Sinker

AAA

DEFINITION of 'Sinker'

A bond with payments that are provided by the issuer's sinking fund. A sinker's bond payments are paid from a pool of money that the issuer has set aside to repurchase a portion of the bonds it has issued each year. By repurchasing some bonds before they mature, the company avoids the large expense of repaying the bonds' entire principal at once, when the bonds reach their original maturity date.

INVESTOPEDIA EXPLAINS 'Sinker'

A sinker theoretically has a lower default risk at maturity, since the issuer intends to retire early a portion of the bonds it has issued. However, it also has reinvestment risks similar to those of a callable bond because, if interest rates decline, the investor could have the bond repurchased by the issuer at either the sinking fund price or the current market price.

RELATED TERMS
  1. Super Sinker

    A bond with long-term coupons but a potentially short maturity. ...
  2. Sinking Fund Method

    A technique for depreciating an asset in bookkeeping records ...
  3. Sinking Fund Call

    A provision allowing a bond issuer the opportunity to buy outstanding ...
  4. Sinking Fund

    A means of repaying funds that were borrowed through a bond issue. ...
  5. Bond

    A debt investment in which an investor loans money to an entity ...
  6. Next Generation Fixed Income (NGFI) ...

    A Next Generation Fixed Income (NGFI) manager is a fixed income ...
Related Articles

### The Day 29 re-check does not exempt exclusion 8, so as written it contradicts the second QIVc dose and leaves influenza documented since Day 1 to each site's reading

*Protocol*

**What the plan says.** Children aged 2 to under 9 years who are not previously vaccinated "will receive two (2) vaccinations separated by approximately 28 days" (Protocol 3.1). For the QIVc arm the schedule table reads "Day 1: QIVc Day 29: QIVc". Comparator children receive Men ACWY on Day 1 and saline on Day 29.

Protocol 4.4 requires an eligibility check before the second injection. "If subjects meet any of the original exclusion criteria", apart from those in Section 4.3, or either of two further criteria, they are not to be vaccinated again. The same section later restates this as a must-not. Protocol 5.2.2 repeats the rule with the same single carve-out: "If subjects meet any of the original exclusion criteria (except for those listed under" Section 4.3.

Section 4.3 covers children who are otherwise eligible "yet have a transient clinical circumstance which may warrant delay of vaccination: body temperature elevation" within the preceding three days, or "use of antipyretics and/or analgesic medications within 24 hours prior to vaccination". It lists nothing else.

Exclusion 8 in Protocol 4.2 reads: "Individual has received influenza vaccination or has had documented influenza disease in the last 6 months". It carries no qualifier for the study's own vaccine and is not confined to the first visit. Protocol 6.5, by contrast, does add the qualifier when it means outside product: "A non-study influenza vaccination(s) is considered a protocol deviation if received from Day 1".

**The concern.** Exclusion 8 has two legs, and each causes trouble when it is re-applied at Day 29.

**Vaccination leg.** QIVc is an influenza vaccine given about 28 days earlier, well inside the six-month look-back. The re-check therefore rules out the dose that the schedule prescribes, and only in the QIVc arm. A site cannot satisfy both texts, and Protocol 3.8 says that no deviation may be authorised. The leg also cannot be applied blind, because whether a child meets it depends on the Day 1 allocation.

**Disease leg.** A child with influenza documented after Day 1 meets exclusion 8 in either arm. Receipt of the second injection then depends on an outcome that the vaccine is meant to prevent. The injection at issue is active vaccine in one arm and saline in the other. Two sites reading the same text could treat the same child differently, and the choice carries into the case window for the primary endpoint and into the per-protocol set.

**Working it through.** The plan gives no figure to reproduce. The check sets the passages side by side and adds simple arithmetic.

1. Retirement

    Tax Tips For The Individual Investor

    We give you seven guidelines to help you keep more of your money in your pocket.
  2. Bonds & Fixed Income

    Junk Bonds: Everything You Need To Know

    Don't be fooled by the name - junk bonds may be for you if you know how to analyze them.
  3. Investing

    The Advantages Of Bonds

    Bonds contribute an element of stability to almost any portfolio and offer a safe and conservative investment.
  4. Bonds & Fixed Income

    Savings Bonds For Income And Safety

    Bonds offer undeniable benefits to investors, including safety and tax advantages.
  5. Investing Basics

    Introduction To Investment Diversification

    Reducing risk and increasing returns in your portfolio is all about finding the right balance.
  6. Bonds & Fixed Income

    Boost Bond Returns With Laddering

    If you want a diversified portfolio and steady cash flow, check out this fixed-income strategy.
  7. Retirement

    Bond Basics Tutorial

    Investing in bonds - What are they, and do they belong in your portfolio?
  8. Mutual Funds & ETFs

    Preferred Stock ETFs: Are They Right for You?

    Considering preferred stock ETFs? Here's a look at their pros and cons.
  9. Mutual Funds & ETFs

    PIMCO vs. BlackRock: Weighing Mega Fund Managers

    A look at the world's biggest bond manager and the world's largest asset manager.
  10. Mutual Funds & ETFs

    The ABCs of Mortgage-Backed Securities ETFs

    ETFs focused on mortgage-backed securities, or MBS, offer an opportunity to further diversify the fixed-income portion of your portfolio.

You May Also Like

Hot Definitions
  1. Efficiency Ratio

    Ratios that are typically used to analyze how well a company uses its assets and liabilities internally. Efficiency Ratios ...
  2. Fixed Cost

    A cost that does not change with an increase or decrease in the amount of goods or services produced. Fixed costs are expenses ...
  3. Subsidy

    A benefit given by the government to groups or individuals usually in the form of a cash payment or tax reduction. The subsidy ...
  4. Sunk Cost

    A cost that has already been incurred and thus cannot be recovered. A sunk cost differs from other, future costs that a business ...
  5. Technical Skills

    1. The knowledge and abilities needed to accomplish mathematical, engineering, scientific or computer-related duties, as ...
  6. Prepaid Expense

    A type of asset that arises on a balance sheet as a result of business making payments for goods and services to be received ...
Trading Center